Language makes the law 

(The Star) – Saya taruh sama engkau, engkau terbaring. (I put it to you, you are lying.)

A report in The Star of this courtroom gaffe in 1981 has appeared in many comedy routines and was even cited in a 1988 study titled “Malaysia’s National Language Policy and the Legal System”.

It occurred after the Chief Registrar issued a directive that all court correspondence, lower court judgments, witness testimony and lawyers’ submissions must be in Bahasa Malaysia (BM).

In 1990, Chief Justice of Malaya (now called Chief Judge of Malaya) Justice Hashim Yeop Sani was “treated” to a literal gaffe while presiding at an appeal in the Supreme Court.

Superior courts allow lawyers to submit in English but counsel were doing it in BM that day. While the female young lawyer spoke confidently, opposing senior counsel just did so-so in his basic BM.

But when he said: “Yang Arif, saya berdoa” (Your Honour, I pray for), the late Justice Hashim smiled and interjected: “Tak payah berdoa Encik …” (No need to pray Mr …). Not understanding, the lawyer continued: “Ya, Yang Arif.

Saya berdoa” (Yes, Your Honour. I pray for) so Justice Hashim interjected again: “Tak payah berdoa Encik… Saya bukan Tuhan, saya hanya hakim. Memohon cukup. (No need to pray Mr … I’m not God. I’m just a judge. Asking will do.”

Former Chief Justice Tun Zaki Azmi chuckles as we swop stories from his time as a lawyer and judge and when I covered court cases.

He remembers a legal officer who spoke with an accent and would describe a matter as “impotent” when he meant important. Lawyers have improved their BM but many are floundering in English now.

Mahsa University’s Chancellor sighs when I ask about the repercussions for the Malaysian legal system.

“Our civil law is based on English Common Law. How would you learn English Common Law without learning English?” asks Zaki.

“Any country applying English Common Law will write decisions in English, whether it’s India, Pakistan, Bangladesh, African countries and the Caribbean Islands.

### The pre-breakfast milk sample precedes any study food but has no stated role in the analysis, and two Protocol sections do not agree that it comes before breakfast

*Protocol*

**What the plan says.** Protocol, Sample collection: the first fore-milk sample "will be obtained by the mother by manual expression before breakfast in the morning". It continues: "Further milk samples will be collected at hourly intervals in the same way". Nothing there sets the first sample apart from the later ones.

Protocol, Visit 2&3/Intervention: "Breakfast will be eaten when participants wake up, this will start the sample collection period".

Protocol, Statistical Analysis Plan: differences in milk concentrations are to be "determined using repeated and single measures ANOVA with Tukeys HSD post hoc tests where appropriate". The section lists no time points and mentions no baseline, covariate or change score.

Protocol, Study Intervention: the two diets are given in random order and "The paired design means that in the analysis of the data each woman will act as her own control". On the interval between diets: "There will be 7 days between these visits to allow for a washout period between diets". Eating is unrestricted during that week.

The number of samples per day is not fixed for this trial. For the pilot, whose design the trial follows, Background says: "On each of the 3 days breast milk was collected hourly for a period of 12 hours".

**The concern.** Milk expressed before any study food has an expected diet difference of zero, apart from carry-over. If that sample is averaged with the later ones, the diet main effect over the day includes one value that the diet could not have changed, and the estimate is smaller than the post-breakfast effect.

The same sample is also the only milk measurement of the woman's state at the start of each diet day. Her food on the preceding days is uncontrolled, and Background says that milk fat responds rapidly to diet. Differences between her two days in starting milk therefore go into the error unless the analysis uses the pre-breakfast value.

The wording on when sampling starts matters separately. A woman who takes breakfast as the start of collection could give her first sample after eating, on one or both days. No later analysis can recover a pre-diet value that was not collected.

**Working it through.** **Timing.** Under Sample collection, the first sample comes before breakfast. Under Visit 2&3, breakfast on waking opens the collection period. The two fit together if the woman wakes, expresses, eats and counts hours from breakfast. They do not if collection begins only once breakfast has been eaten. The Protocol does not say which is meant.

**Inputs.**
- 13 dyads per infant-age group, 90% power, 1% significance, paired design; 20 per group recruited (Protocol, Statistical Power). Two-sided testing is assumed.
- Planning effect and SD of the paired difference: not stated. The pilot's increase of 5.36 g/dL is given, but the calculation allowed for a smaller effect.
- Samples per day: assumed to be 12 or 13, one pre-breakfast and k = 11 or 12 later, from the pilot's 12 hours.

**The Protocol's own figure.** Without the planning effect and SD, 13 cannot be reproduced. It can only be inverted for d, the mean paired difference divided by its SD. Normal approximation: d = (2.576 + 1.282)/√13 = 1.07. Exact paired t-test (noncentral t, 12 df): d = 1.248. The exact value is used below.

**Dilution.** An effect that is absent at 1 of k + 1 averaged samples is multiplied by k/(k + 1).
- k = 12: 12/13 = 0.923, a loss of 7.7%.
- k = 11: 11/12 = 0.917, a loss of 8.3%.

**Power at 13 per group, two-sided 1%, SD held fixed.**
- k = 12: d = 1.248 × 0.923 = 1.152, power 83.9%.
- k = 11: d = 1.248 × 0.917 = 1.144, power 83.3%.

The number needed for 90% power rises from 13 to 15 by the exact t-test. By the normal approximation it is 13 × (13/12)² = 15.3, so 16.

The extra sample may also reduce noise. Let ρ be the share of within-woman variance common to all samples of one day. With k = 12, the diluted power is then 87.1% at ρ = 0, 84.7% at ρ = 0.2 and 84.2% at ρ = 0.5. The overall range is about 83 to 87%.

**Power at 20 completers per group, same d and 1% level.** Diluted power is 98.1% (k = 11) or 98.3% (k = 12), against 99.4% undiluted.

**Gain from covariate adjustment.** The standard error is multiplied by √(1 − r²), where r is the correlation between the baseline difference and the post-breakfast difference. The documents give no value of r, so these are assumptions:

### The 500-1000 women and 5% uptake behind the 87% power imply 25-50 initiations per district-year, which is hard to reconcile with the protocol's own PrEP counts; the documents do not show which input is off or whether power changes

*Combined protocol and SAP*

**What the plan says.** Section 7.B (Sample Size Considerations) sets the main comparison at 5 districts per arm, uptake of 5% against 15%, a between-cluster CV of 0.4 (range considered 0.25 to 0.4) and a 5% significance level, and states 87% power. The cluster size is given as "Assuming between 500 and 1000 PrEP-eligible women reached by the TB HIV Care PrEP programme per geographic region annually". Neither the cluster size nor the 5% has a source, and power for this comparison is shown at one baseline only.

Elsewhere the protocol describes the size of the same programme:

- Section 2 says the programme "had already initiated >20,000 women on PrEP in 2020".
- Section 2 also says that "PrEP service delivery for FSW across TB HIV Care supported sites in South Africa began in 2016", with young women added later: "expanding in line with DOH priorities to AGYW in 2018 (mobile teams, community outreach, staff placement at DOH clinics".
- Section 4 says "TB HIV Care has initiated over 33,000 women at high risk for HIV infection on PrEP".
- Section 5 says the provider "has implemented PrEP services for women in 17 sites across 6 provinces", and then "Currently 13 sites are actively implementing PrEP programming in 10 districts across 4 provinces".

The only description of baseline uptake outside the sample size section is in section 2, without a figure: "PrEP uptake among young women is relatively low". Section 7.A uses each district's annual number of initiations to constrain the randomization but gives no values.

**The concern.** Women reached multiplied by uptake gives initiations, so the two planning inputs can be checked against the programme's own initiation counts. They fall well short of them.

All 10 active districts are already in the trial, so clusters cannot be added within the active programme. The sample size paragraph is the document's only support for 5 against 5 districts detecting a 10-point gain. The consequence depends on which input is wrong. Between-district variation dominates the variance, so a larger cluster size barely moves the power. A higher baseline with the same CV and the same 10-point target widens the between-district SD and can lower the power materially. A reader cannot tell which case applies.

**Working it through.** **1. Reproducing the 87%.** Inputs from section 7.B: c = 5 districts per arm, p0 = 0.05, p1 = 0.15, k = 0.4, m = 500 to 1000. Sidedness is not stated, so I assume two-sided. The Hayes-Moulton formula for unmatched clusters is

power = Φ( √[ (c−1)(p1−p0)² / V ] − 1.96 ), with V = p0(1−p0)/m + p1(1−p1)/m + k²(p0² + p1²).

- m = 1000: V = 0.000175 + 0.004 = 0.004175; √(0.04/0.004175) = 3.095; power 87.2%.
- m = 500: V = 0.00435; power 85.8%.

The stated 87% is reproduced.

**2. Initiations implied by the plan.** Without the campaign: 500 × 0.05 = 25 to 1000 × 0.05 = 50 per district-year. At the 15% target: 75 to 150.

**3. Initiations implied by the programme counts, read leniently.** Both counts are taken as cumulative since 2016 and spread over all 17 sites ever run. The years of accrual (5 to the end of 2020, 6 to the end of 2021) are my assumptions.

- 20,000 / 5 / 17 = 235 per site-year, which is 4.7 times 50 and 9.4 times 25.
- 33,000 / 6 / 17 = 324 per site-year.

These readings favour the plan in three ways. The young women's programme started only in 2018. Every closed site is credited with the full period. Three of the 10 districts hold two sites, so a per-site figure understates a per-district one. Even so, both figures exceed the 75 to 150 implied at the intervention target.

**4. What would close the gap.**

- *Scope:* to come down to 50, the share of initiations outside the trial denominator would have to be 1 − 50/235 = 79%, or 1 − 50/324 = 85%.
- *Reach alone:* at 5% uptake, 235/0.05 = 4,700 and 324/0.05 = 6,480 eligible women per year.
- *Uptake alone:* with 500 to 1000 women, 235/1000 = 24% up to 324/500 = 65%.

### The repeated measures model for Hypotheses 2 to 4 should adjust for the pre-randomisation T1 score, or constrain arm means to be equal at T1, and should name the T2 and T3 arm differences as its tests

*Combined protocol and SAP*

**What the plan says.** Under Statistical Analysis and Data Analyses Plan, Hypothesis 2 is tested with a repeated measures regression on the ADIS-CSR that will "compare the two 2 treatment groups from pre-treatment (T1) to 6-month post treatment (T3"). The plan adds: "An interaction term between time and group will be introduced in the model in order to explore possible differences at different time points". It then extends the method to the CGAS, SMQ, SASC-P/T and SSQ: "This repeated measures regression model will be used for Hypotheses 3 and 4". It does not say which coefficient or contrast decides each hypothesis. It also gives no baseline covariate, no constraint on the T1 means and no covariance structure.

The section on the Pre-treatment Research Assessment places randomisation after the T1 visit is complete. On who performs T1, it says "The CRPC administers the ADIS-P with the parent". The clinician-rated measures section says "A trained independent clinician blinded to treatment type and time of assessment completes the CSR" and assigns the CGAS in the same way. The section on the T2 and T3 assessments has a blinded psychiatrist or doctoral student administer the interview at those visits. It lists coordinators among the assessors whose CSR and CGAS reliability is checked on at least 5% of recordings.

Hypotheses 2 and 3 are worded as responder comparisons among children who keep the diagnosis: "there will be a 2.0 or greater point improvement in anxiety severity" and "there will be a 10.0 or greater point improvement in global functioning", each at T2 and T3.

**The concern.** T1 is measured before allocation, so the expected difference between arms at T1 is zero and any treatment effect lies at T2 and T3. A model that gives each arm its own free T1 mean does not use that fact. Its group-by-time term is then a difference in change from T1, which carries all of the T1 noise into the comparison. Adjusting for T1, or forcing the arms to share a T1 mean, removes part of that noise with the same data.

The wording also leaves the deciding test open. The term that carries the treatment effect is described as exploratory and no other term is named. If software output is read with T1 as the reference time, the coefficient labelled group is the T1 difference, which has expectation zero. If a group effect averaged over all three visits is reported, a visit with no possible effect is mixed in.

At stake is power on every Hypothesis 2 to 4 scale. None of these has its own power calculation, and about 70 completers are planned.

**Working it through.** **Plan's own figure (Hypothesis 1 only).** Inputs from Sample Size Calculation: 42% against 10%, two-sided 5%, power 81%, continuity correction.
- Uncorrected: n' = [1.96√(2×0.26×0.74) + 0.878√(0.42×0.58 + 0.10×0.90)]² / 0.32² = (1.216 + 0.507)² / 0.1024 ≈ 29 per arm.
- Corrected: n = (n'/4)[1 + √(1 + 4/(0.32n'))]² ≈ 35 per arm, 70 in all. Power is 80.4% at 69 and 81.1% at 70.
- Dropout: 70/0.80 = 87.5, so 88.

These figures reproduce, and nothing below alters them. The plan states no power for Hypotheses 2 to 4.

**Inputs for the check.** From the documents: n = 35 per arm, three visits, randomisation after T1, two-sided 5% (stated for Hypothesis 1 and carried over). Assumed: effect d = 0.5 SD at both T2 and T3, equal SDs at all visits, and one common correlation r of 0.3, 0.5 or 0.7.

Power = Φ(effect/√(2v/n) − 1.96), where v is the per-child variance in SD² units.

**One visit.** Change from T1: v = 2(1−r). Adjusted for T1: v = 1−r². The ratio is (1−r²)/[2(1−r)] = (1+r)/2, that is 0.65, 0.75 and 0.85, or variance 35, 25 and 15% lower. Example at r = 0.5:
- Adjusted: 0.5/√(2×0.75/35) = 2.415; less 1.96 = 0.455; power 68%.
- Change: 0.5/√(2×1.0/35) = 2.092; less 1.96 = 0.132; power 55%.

“If you want to use BM, you must still learn English and then write the judgment in BM because there are only a small number of articles and judgments in BM, maybe 0.1% of what we should know.

“Don’t misunderstand me, I’m not saying BM is not important, it is,” stresses Zaki, who is also Chancellor of Multimedia University, chairman of Universiti Malaya’s Board of Governors and an adjunct professor to a few public universities.

Law, he contends, is unlike medicine.

A law student only learns the basic principles but for every case, you have to read law text books and reports, he says.

While your law library today can be the Internet, you still have to read in English, he adds.

“If you don’t understand English you will be left behind in the law,” says Zaki, who was in the Legal and Judicial Services for 16 years before moving in 1985 to private practice for 22 years until his appointment to the Federal Court in 2007.

Zaki, who retired in 2011, believes many successful people in Malaysia speak good English although they specialise in other fields.

He cites two emeritus professors: Prof Datuk Dr Nik Safiah Karim, a linguistics expert in BM who speaks English well and obtained a doctorate in Philosophy in Ohio, United States (US); and Prof Datuk Dr Asmah Omar, also a BM expert, who did her PhD in Language and Linguistics at University of London in the United Kingdom (UK). They hold the Academic of the Year award for 2012 and 2011 respectively.

More use of English in the superior courts has created a conundrum.